Anger is mounting across the country among politicians and arts advocates over the federal government’s axing of $45 million in arts and culture funding. In recent weeks, the PromArts, Trade Routes, and Capacity Building programs, as well as the Stabilization Projects and various film and television funds, have been cut.
On August 27, 2,500 people gathered in Montreal in protest, and a spokesperson for the Alliance for Arts and Culture said similar action is planned for Vancouver. “We are working with a number of organizations about doing some sort of public event,” director of communications Peter Boychuk told the Straight. “It will be probably the first couple weeks in September.”
Speaking at an August 28 news conference held at Vancouver’s Diane Farris Gallery, Elizabeth May, leader of the Green Party of Canada, called the cuts “an attack on democracy, as vibrant democracies have a creative, open expression through the arts”.
She added: “The totality of his [Prime Minister Stephen Harper’s] cuts comes in at about $50 million, but he hasn’t cut the $1.3 billion that goes to subsidize the tar sands.”¦I think it’s a fair question to ask Mr. Harper what has he got against artists. Maybe they were mean to him in high school.”
George Laverock, program director for Festival Vancouver, said the lack of support for arts at the federal level will hamper his event’s international relationships.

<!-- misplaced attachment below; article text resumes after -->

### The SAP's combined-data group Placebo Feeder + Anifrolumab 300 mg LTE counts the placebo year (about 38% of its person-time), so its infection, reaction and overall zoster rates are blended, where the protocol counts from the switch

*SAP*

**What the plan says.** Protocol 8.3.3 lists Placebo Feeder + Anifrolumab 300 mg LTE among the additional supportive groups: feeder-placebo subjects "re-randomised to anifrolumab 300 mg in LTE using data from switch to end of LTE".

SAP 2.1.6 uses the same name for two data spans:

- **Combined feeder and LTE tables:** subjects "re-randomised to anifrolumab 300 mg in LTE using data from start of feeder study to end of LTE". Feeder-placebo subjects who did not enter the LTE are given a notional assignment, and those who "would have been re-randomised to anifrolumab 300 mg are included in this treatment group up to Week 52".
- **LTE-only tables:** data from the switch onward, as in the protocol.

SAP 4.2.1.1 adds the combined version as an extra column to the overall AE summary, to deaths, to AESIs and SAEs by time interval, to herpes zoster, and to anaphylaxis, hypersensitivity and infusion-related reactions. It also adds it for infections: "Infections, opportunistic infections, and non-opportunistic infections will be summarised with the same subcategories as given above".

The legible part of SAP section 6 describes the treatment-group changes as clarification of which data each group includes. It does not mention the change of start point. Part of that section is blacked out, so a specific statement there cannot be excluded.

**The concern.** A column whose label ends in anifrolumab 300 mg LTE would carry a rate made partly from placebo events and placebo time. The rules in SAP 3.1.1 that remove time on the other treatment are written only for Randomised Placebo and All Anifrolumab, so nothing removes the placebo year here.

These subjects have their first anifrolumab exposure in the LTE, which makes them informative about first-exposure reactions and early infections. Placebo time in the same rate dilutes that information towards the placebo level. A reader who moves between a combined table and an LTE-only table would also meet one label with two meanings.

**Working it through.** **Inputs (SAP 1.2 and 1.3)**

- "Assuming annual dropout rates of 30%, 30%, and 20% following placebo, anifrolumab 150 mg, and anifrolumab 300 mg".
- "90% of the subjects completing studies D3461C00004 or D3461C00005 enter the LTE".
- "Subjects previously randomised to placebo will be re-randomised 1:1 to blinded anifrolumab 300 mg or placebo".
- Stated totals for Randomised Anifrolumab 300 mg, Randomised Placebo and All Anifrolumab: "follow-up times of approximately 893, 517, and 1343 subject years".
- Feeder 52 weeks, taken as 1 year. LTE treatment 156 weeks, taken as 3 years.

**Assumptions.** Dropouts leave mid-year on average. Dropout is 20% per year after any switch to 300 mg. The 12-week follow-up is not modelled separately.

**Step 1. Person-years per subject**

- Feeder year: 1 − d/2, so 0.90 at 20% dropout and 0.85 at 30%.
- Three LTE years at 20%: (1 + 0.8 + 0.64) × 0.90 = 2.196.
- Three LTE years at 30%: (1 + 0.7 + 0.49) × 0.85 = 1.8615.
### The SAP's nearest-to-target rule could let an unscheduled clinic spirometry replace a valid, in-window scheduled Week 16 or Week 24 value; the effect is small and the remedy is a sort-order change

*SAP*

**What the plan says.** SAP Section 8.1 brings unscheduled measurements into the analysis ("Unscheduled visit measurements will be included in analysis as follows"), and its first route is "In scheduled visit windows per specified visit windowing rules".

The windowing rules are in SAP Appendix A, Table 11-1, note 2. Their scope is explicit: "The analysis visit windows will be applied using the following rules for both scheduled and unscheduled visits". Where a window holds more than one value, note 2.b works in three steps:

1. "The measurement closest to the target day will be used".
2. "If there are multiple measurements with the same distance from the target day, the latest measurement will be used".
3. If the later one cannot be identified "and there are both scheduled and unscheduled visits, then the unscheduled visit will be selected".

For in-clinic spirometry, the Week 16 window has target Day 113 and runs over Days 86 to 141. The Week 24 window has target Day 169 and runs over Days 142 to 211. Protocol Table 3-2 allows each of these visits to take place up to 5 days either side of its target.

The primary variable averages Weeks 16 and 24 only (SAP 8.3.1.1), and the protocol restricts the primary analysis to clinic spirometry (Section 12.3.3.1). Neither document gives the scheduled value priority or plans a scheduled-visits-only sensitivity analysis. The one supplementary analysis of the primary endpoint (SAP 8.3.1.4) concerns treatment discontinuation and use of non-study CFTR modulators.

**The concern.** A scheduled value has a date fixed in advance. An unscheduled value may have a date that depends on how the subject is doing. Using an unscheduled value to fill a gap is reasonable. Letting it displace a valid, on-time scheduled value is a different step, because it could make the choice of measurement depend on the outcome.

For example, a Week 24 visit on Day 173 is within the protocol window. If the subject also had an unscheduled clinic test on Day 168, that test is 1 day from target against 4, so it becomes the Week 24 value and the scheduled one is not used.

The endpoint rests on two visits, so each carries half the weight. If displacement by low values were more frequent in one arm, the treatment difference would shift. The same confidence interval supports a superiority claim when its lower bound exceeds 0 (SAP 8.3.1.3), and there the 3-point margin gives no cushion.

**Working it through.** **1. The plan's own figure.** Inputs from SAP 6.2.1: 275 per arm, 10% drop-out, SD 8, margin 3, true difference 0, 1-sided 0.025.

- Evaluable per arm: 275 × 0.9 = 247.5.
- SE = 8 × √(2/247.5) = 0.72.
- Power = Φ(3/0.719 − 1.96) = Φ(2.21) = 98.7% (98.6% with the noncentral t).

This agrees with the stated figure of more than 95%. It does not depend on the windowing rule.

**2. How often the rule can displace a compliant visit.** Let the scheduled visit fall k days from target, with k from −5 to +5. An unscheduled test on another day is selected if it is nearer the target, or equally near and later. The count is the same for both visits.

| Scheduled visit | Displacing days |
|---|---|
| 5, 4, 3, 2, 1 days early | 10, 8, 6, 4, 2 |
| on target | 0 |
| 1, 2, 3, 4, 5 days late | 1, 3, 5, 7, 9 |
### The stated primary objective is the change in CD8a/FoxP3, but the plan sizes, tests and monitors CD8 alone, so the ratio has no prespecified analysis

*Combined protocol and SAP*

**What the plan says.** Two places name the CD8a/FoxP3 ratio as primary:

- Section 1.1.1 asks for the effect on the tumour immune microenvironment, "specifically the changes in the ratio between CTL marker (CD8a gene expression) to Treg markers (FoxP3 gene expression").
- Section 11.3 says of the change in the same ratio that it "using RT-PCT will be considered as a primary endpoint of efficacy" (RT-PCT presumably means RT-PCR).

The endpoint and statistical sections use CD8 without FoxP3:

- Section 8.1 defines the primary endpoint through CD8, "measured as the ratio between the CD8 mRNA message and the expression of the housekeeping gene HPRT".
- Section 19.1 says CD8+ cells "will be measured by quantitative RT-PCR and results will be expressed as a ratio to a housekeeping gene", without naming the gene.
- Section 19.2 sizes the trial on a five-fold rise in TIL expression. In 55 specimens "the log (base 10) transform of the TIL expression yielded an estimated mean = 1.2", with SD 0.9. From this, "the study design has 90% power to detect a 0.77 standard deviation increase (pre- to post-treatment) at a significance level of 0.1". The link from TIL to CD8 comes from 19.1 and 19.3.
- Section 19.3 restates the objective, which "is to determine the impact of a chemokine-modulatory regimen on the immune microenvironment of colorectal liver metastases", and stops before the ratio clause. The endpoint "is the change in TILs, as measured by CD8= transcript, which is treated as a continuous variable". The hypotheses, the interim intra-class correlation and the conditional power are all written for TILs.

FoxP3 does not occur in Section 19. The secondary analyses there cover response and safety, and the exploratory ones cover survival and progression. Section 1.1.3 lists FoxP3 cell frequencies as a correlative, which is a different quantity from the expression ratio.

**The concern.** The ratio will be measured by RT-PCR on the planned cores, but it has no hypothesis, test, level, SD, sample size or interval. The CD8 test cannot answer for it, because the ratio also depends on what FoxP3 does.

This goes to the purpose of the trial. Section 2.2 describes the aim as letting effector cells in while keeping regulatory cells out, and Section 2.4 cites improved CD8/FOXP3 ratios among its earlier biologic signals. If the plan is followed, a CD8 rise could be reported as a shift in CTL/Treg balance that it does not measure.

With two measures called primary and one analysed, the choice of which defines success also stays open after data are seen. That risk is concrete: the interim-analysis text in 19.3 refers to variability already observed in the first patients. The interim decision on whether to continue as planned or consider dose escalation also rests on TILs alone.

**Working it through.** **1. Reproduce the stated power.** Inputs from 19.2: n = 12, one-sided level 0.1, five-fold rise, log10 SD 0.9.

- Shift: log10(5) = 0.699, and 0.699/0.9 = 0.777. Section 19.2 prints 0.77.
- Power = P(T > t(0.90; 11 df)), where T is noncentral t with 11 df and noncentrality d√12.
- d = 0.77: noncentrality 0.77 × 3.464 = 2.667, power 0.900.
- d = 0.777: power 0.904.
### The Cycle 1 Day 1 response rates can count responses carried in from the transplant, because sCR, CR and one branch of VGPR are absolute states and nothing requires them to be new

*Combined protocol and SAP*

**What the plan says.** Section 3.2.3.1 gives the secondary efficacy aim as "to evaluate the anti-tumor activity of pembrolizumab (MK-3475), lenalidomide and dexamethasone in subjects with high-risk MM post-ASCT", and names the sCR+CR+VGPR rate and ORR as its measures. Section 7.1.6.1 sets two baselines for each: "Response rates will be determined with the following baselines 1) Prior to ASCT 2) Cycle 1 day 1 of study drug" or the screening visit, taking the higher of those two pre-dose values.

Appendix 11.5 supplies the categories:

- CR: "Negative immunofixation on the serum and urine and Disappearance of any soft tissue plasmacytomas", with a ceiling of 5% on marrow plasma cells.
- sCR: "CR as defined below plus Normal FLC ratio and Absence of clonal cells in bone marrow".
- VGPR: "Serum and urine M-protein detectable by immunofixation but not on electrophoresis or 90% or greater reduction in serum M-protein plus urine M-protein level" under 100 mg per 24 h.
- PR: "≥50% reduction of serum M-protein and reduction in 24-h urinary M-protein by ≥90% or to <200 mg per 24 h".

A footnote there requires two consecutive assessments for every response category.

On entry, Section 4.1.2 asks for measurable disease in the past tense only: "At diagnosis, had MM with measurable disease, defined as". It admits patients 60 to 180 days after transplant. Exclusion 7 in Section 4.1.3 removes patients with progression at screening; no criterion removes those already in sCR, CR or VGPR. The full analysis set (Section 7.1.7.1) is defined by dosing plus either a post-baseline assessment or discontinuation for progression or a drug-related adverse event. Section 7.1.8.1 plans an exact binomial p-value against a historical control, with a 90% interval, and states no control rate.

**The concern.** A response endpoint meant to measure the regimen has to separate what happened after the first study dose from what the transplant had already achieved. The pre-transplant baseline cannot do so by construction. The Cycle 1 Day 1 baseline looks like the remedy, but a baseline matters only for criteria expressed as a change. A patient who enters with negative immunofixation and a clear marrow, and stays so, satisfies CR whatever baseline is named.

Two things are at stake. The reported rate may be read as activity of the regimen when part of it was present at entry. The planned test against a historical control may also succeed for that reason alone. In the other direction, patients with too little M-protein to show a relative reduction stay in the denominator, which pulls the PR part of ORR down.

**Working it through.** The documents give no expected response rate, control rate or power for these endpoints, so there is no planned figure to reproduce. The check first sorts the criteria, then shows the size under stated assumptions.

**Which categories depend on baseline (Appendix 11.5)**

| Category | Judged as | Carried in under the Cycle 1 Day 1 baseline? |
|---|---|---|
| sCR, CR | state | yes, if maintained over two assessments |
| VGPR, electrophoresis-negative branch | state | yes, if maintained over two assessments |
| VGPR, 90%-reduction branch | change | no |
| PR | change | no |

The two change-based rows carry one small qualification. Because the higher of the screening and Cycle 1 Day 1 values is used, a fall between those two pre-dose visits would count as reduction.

“We rely quite a lot on other countries helping with the travel expenses of their artists to come and perform here, and it’s a bad situation when Canada can’t reciprocate and help our artists to get to other markets and to introduce their talents in other countries,” he said.
“Often when I speak to festival directors and so on in other countries they say”¦”˜What can you do on your end to get some Canadians coming here?’ It’s kind of embarrassing for us to say, ”˜Well, I don’t know if there’s going to be any money from the Canadian government to send anybody.’ ”
While federal arts and culture funding has been cut, May noted the federal government has pledged $24.5 million to Olympic torch relays and $48 million to the Road to Excellence program, which supports Summer Olympics athletes.
May said, “Canadians as a community have a lot of shared interests in a lot of different things, and you don’t have to make choices that you only fund the Olympics by massive cuts to the arts.”
The Straight requested an interview with James Moore, the secretary of state for the 2010 Olympics, but was told he was unavailable. A requested interview with Josée Verner, minister of Canadian heritage, was not granted by press time.